In 2014, President Obama’s rapprochement with Cuba has a similar boldness, ending six decades of stale Cold War policy. Like Nixon before him, Obama decided early in his presidency that he would tackle a difficult, long-running policy problem differently. In his first term, the Obama administration “made [it] easier for Cuban-Americans to travel and send remittances to Cuba.” Then, following months of quiet negotiations between Deputy National Security Advisor Ben Rhodes and NSC Senior Director Ricardo Zuniga and Cuban officials, Presidents Obama and Castro announced a new direction in US-Cuban relations on December 17, 2014. Domestically, the President also had to deal with a large anti-communist Cuba Lobby reminiscent of the pro-Taiwan forces behind the China Lobby.
In 2015, both sides were moving closer towards full recognition. The State Department took Cuba off the State Sponsor of Terrorism List, both Cuba and the US reopened their embassies in each other’s countries, and Secretary Kerry visited Cuba in August 2015. The long-awaited official visit by President Obama on March 20 marked the first visit by a sitting President to Cuba since 1928, when Calvin Coolidge was in the White House.
The Obama administration’s view, quite simply, is that over 50 years of diplomatic isolation failed to change the political situation in Cuba. Their view is that open engagement—people-to-people, business-to-business, and government-to-government ties—will create a more open and prosperous Cuba, and improve the lives of the Cuban people. There are also regional strategic reasons behind the move. As the Economist recently highlighted, for years, American isolation of Cuba damaged broader US regional relations and goals, somewhat ironically creating an opening that China stepped in to fill in the last decade. The hope is that changing the Cuba dynamic will tilt the regional dynamic, with the United States benefiting from closer engagement with all of its neighbors.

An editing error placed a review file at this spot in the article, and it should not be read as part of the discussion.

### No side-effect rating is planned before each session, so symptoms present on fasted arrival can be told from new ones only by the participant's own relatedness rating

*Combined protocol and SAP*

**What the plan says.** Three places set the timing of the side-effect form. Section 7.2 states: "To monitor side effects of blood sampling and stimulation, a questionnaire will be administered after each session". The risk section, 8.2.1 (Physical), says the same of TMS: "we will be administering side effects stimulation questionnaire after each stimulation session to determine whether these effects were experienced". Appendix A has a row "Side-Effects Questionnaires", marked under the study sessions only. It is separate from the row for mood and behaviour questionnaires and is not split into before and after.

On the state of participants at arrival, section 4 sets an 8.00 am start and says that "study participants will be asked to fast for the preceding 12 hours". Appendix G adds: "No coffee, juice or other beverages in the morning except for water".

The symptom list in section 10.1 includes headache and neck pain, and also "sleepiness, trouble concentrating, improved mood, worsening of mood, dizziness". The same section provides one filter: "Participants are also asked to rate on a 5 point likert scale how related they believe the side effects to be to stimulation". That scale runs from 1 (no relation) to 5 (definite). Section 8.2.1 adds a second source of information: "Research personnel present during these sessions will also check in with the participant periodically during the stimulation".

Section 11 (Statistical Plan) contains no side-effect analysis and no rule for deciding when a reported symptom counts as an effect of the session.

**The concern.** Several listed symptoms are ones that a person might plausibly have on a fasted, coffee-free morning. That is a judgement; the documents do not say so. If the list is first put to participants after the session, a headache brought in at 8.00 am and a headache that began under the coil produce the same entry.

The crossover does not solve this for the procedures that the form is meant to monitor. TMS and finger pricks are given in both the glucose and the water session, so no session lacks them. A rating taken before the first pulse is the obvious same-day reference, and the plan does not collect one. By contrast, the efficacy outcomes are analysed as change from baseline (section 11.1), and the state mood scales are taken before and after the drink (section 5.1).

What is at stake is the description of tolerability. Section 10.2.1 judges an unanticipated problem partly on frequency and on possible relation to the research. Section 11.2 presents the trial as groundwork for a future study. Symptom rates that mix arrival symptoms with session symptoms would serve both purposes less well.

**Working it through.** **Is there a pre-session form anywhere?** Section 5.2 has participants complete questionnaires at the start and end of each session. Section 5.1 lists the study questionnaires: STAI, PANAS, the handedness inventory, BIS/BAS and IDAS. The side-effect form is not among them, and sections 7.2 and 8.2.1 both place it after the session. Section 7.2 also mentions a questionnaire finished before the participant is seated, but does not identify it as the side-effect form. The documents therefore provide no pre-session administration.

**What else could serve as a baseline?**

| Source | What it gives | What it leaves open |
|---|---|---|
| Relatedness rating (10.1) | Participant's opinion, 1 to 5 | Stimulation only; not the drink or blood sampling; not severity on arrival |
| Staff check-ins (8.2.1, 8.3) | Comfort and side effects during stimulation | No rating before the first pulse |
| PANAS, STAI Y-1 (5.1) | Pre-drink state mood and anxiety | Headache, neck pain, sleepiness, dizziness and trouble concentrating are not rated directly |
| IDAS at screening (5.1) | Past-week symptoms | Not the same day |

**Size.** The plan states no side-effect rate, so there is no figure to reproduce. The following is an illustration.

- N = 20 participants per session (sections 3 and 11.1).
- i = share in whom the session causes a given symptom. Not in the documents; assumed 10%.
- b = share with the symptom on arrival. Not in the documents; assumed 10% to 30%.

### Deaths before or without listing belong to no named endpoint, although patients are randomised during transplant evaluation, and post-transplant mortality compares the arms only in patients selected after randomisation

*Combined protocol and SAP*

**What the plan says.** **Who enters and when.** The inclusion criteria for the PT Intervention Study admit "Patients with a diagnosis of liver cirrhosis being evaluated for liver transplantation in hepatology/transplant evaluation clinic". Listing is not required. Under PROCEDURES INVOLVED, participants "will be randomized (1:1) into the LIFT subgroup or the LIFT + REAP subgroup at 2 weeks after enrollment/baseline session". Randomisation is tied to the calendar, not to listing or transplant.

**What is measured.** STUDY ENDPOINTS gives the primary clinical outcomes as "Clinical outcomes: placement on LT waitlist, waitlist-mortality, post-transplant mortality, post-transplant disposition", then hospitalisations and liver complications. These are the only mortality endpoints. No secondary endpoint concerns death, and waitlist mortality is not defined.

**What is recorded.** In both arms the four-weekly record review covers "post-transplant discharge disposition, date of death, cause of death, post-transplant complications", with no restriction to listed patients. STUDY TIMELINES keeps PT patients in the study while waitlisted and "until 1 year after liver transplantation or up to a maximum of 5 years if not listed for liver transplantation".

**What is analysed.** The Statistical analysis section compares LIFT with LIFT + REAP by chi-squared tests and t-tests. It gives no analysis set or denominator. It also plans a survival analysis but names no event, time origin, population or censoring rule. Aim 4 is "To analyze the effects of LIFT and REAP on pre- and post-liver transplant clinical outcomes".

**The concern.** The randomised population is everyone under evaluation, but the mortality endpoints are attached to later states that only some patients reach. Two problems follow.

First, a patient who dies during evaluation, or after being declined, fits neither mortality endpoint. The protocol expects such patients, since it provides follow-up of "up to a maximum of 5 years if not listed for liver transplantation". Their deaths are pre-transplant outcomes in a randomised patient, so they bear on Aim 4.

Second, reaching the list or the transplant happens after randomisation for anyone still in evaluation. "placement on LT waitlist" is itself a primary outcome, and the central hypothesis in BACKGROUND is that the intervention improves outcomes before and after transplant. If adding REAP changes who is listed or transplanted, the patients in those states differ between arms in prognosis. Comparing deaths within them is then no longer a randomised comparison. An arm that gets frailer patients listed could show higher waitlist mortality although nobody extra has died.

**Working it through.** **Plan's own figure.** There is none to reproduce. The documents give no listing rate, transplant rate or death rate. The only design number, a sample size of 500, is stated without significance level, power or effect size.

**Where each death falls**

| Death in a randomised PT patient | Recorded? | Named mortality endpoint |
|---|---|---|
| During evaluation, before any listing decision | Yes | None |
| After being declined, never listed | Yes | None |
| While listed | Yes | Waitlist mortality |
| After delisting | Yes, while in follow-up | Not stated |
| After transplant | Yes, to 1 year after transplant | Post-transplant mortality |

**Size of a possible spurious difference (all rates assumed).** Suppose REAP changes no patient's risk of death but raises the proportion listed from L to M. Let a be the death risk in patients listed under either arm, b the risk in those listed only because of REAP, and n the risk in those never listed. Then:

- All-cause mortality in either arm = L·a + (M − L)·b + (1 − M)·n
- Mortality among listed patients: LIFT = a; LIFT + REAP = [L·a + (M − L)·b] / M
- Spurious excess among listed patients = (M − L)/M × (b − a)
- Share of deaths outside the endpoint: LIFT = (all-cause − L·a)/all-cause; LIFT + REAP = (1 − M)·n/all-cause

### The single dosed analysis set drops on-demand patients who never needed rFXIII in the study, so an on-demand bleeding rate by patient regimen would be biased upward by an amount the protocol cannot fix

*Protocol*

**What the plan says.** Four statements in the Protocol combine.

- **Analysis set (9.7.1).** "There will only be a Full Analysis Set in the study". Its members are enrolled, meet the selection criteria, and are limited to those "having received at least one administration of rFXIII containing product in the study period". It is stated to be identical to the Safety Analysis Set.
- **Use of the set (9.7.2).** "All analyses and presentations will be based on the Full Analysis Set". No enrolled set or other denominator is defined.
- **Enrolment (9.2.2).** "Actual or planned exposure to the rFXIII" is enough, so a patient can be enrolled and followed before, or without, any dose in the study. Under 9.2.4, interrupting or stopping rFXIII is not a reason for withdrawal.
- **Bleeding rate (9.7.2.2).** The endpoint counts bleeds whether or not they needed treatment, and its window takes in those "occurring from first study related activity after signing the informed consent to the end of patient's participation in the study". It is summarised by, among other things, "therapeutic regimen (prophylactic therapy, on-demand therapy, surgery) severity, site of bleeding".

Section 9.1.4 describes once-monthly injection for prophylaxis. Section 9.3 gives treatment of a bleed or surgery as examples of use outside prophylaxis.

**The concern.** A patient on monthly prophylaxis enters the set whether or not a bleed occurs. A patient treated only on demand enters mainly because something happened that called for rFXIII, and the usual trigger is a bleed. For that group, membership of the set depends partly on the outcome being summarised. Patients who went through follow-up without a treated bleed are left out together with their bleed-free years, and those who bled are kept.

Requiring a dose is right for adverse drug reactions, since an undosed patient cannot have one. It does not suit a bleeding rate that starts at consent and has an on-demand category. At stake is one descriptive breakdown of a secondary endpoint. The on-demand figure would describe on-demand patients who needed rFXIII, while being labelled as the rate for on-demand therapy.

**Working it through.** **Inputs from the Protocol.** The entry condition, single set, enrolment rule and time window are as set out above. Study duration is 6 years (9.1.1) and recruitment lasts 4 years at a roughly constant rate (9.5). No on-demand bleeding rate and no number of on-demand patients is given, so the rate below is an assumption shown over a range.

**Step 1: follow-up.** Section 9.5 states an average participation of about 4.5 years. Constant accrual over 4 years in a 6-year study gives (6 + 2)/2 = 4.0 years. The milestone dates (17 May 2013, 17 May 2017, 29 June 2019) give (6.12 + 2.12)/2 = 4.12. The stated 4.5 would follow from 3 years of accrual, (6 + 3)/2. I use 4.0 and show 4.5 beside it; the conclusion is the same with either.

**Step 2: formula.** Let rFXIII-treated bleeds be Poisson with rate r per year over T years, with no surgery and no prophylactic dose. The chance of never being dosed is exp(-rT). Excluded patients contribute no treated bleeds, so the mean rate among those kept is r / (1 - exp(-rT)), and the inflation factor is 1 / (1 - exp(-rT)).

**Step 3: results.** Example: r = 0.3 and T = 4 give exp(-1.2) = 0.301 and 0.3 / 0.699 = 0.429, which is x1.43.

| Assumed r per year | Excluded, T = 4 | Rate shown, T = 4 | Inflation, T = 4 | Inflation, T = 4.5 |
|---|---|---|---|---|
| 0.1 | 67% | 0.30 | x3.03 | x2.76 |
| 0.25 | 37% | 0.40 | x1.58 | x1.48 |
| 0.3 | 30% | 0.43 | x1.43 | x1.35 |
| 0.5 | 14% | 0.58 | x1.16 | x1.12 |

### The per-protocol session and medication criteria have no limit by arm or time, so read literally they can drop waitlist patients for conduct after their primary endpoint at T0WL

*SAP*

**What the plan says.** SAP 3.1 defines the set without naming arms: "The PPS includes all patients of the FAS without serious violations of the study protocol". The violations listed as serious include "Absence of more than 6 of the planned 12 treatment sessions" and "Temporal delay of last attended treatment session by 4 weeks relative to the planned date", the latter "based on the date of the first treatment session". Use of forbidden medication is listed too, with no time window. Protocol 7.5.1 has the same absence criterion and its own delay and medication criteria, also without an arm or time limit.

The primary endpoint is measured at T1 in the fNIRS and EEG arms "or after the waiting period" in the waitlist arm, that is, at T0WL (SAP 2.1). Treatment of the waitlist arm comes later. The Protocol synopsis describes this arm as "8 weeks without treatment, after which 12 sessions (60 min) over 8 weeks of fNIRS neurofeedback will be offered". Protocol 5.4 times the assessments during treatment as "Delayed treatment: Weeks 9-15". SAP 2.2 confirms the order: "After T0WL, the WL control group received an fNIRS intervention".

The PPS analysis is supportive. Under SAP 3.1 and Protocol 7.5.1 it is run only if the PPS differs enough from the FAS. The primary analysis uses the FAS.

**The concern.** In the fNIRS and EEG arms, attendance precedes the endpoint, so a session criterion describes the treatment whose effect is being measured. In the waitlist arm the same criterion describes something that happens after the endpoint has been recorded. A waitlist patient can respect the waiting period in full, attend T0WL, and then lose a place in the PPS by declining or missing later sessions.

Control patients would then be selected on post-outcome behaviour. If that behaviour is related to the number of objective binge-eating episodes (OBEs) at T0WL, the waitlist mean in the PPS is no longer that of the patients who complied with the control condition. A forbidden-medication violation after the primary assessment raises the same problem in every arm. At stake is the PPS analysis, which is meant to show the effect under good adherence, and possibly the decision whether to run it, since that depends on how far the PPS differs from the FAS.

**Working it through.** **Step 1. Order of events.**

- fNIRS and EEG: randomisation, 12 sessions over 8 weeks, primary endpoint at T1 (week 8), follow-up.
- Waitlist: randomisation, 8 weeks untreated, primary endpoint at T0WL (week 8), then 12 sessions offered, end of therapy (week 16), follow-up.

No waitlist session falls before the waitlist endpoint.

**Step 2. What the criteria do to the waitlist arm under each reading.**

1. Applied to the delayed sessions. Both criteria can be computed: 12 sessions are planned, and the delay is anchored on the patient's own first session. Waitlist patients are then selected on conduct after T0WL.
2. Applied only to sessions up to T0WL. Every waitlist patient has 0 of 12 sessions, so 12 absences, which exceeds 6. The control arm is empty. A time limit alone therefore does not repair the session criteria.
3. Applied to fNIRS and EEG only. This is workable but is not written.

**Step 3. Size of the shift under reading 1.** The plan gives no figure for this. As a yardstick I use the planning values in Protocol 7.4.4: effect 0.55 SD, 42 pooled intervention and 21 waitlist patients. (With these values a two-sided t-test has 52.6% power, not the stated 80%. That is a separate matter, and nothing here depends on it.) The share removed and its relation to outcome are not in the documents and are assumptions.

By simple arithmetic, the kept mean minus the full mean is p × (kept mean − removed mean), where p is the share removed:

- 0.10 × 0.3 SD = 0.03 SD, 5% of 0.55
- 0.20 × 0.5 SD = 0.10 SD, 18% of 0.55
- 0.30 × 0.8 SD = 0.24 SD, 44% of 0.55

The opening to China eventually led to normalization of relations in 1979, aided Deng Xiaoping’s extensive “reform and opening” policies of the 1980s, and led to an easing of US-China relations. Closer US-China ties also put pressure on the Soviet Union during the waning years of the Cold War. China’s explosion of exports over the last 30 years, lack of a fully transparent business and investment regime, regional expansion claims in the South China Sea, continued human rights abuses, and entrenched political system, though, continue to lead to Sino-US diplomatic clashes. Forty years of normal relations, though, create the institutions and mechanisms to try and tackle each of these thorny issues.
Can we hope to see the same course of events in US-Cuba relations? The Obama administration argues that having more interactions on a regular basis with the Cuban people and the island’s embryonic business community will play a major role in pushing the Castro regime toward a more open and inclusive form of government. Detractors believe nothing will change and that America should not reward a dictatorial regime for decades of oppression. The jury’s still out. One thing is for certain, though. To successfully enact change—for better or worse—it takes a bold decision to break free from long-held policies. Obama has succeeded in doing just that, and there’s a pretty decent chance his overall Cuba policy will reap positive rewards on both sides of the Straits of Florida over the long run.
Dr. Kelly M. McFarland - ISD director of programs and research